• Connect to Company Strategy. The goals for each person should align with the company’s goals. Otherwise, why bother? If someone on the team sets a goal to learn to write code, but their job is to sell widgets and the skill they need to improve is communication, your performance process may be missing the mark. However, if they know the goal, and improve their skills in the right area, and you can see the link between their improved communication skills, the number of widgets sold, and the company revenue target for the year, that’s a huge win-win for everyone.
  • Track Progress Every Week. Eliminate drama and surprises by reporting on the desired result goals for each role weekly. Managers and team members should always be able to check into how the job goals are going, and what progress is being made on any growth goals. It only takes a few minutes a week to provide an update on the handful of goals, and keeping the goals visible and top of mind is key to success.
  • Ongoing Feedback. Having a regular cadence of feedback throughout the year is far more effective than an annual review. Weekly status updates and team meetings for problem-solving and collaboration are a great way to start. One-on-one meetings between managers and direct reports are the right vehicle for bringing to light any potential issues before the review. Often, these meetings can be ineffective - managers may tend to steer the conversation to tactical items and avoid addressing uncomfortable topics like how the employee is feeling and what may be holding back their performance. Growing managers’ skills in these areas is critical, and you should support managers with simple tools to make them more effective.

A Simple & Effective Approach to Reviews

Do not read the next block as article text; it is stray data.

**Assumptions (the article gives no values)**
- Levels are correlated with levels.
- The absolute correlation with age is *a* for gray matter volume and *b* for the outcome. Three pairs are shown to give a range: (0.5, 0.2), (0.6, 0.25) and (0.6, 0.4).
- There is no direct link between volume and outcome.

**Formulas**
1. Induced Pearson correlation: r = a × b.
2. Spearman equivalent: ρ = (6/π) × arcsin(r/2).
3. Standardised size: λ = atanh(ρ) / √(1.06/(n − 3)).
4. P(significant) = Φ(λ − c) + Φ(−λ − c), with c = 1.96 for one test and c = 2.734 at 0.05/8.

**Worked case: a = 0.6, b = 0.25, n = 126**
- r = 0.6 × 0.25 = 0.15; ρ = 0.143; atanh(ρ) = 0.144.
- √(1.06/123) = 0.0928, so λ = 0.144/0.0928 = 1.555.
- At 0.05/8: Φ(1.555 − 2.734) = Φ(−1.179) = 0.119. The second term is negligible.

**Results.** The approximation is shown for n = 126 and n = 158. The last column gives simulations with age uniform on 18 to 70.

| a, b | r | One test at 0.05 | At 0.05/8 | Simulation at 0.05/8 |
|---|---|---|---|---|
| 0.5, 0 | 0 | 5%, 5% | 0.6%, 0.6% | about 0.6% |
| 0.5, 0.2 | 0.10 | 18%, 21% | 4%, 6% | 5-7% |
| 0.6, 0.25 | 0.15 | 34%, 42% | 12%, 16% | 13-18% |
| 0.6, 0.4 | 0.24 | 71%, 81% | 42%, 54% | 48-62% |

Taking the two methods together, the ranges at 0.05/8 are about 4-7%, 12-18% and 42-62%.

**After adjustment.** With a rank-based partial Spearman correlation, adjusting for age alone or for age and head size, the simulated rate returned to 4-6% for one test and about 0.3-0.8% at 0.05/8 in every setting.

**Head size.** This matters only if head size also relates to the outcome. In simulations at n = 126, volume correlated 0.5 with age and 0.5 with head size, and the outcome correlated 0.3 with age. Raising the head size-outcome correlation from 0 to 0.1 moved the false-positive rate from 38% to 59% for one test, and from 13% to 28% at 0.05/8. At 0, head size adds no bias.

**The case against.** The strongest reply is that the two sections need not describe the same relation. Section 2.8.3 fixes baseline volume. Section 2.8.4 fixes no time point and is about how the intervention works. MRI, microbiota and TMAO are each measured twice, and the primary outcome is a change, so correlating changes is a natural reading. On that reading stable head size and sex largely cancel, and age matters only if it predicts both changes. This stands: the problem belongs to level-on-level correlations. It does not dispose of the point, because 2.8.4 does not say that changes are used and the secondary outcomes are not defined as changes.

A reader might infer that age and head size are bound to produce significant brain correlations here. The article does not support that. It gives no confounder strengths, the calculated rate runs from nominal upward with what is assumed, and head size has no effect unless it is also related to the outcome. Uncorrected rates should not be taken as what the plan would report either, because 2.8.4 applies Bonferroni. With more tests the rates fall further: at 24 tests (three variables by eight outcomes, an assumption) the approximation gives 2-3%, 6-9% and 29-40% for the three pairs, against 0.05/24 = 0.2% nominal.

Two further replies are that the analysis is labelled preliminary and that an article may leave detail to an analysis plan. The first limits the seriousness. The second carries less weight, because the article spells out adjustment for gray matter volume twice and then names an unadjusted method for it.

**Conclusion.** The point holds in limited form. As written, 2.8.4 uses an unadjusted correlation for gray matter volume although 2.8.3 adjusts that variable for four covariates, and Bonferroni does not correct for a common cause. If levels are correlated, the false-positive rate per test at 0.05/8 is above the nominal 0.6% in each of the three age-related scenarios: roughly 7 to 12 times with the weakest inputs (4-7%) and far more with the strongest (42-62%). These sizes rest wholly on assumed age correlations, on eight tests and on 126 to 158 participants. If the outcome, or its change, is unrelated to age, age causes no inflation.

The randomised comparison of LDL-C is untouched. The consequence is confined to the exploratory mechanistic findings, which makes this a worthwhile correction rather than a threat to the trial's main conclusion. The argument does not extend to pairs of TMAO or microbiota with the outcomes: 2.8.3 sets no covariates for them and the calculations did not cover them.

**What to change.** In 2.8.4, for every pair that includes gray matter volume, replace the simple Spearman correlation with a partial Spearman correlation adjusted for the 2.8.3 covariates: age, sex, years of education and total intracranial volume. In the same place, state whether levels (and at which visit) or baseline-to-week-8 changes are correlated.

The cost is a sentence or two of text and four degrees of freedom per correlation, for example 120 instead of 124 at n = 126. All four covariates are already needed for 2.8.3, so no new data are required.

• Simplify the Process. Leverage a technology tool that does the monotonous parts of the work for you. There’s no reason to have managers and team members hunting around, trying to pull information together, or for HR to be manually managing compliance through spreadsheets and emails. Keep the review focused on a few key components - how am I doing, how can I get better? 
  • Keep it Objective. Provide a rating scale that’s simple, clear, and objective. Assess performance on the predefined components of the Job Scorecard - no surprises. Making this process as fair and transparent as possible between the employees and their managers is essential. Otherwise,  you risk turning them off rather than engaging them.

  • Focus on Growth. Coach managers to focus on the employee’s growth. If there are areas for improvement, discuss them candidly. If there are strengths to celebrate, recognize the person’s efforts. Provide an opportunity for the employee to give feedback to the manager, too. Chart a path together for what the person’s career path looks like in the future and how they can start growing toward those goals now.

When done well, the process of reflecting on performance quarterly (or even annually) can improve focus, alignment, and accountability and drive growth both for individuals and the business. Learn more about how our performance management solution can help. 


Watch our CEO talk about how to simplify performance management to track the right KPIs, provide goal clarity, and engage and retain top talent below.



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Want Better Employee Engagement? START With Your Values!

Jessica Wishart


Photo Credit: iStock by Getty Images